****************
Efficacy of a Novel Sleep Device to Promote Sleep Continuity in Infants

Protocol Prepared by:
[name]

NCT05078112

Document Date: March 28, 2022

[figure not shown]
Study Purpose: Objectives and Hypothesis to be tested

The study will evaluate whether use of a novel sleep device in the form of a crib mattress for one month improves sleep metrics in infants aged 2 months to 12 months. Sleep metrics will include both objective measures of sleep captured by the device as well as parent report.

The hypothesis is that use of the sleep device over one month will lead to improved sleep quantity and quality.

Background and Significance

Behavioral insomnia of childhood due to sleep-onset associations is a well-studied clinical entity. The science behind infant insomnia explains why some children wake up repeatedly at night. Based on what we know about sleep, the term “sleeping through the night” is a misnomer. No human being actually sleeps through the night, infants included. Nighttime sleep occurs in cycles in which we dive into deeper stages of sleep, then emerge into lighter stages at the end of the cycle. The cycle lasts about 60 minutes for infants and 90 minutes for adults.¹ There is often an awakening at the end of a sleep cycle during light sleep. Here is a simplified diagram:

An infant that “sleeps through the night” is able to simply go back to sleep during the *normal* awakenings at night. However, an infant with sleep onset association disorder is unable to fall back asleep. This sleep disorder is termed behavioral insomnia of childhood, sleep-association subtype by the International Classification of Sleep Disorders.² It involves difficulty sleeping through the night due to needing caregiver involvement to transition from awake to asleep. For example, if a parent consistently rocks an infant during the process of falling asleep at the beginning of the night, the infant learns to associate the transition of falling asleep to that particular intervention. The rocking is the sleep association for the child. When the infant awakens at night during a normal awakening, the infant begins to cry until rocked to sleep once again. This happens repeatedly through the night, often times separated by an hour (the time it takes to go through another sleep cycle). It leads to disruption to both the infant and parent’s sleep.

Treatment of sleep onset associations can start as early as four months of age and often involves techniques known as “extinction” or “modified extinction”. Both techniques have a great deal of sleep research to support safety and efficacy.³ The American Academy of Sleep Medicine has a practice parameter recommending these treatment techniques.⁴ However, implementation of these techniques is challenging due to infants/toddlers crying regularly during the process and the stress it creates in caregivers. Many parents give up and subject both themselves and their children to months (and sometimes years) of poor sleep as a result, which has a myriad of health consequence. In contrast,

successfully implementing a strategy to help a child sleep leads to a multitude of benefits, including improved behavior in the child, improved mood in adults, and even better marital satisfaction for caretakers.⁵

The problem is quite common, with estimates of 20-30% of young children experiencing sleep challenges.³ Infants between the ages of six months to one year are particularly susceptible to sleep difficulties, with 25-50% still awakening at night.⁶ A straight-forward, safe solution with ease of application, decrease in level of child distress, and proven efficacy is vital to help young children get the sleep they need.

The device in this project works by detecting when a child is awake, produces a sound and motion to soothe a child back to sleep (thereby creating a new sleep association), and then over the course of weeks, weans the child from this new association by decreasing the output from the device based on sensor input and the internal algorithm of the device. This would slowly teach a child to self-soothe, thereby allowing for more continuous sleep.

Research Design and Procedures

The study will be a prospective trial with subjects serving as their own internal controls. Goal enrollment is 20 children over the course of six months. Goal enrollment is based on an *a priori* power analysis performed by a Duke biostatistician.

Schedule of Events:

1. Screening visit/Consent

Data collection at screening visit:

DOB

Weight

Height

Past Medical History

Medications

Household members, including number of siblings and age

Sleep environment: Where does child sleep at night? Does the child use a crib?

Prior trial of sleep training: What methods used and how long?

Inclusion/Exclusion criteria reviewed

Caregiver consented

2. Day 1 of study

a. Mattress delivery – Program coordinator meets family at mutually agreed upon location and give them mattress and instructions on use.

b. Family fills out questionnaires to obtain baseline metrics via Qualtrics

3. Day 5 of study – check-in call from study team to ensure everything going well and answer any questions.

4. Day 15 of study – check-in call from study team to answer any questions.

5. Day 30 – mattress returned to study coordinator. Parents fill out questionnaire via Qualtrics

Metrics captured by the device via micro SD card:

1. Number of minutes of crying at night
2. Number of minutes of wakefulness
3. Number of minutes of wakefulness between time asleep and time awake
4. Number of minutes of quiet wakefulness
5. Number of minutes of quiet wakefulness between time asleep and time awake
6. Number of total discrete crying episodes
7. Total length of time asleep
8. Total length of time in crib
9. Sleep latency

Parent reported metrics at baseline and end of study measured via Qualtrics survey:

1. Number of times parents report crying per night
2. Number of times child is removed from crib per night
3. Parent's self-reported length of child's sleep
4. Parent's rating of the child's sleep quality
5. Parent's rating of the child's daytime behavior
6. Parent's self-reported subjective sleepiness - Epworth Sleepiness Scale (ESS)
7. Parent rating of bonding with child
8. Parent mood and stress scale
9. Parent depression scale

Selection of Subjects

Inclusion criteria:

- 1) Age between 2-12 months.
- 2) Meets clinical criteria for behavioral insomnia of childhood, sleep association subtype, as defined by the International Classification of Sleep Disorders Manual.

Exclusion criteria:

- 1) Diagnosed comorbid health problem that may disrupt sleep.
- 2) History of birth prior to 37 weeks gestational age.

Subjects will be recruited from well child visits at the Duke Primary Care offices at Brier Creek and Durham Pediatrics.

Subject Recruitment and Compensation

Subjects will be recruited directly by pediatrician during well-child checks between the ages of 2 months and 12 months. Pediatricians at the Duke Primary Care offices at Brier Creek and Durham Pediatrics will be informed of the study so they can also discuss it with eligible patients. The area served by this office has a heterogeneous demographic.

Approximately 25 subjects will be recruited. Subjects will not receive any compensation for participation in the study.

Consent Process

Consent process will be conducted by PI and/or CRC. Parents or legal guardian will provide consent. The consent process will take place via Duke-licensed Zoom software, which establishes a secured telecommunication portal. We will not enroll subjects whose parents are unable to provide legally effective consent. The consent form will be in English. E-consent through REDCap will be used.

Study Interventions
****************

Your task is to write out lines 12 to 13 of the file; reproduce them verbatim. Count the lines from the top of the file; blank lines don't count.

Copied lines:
An infant that “sleeps through the night” is able to simply go back to sleep during the *normal* awakenings at night. However, an infant with sleep onset association disorder is unable to fall back asleep. This sleep disorder is termed behavioral insomnia of childhood, sleep-association subtype by the International Classification of Sleep Disorders.² It involves difficulty sleeping through the night due to needing caregiver involvement to transition from awake to asleep. For example, if a parent consistently rocks an infant during the process of falling asleep at the beginning of the night, the infant learns to associate the transition of falling asleep to that particular intervention. The rocking is the sleep association for the child. When the infant awakens at night during a normal awakening, the infant begins to cry until rocked to sleep once again. This happens repeatedly through the night, often times separated by an hour (the time it takes to go through another sleep cycle). It leads to disruption to both the infant and parent’s sleep.

Treatment of sleep onset associations can start as early as four months of age and often involves techniques known as “extinction” or “modified extinction”. Both techniques have a great deal of sleep research to support safety and efficacy.³ The American Academy of Sleep Medicine has a practice parameter recommending these treatment techniques.⁴ However, implementation of these techniques is challenging due to infants/toddlers crying regularly during the process and the stress it creates in caregivers. Many parents give up and subject both themselves and their children to months (and sometimes years) of poor sleep as a result, which has a myriad of health consequence. In contrast,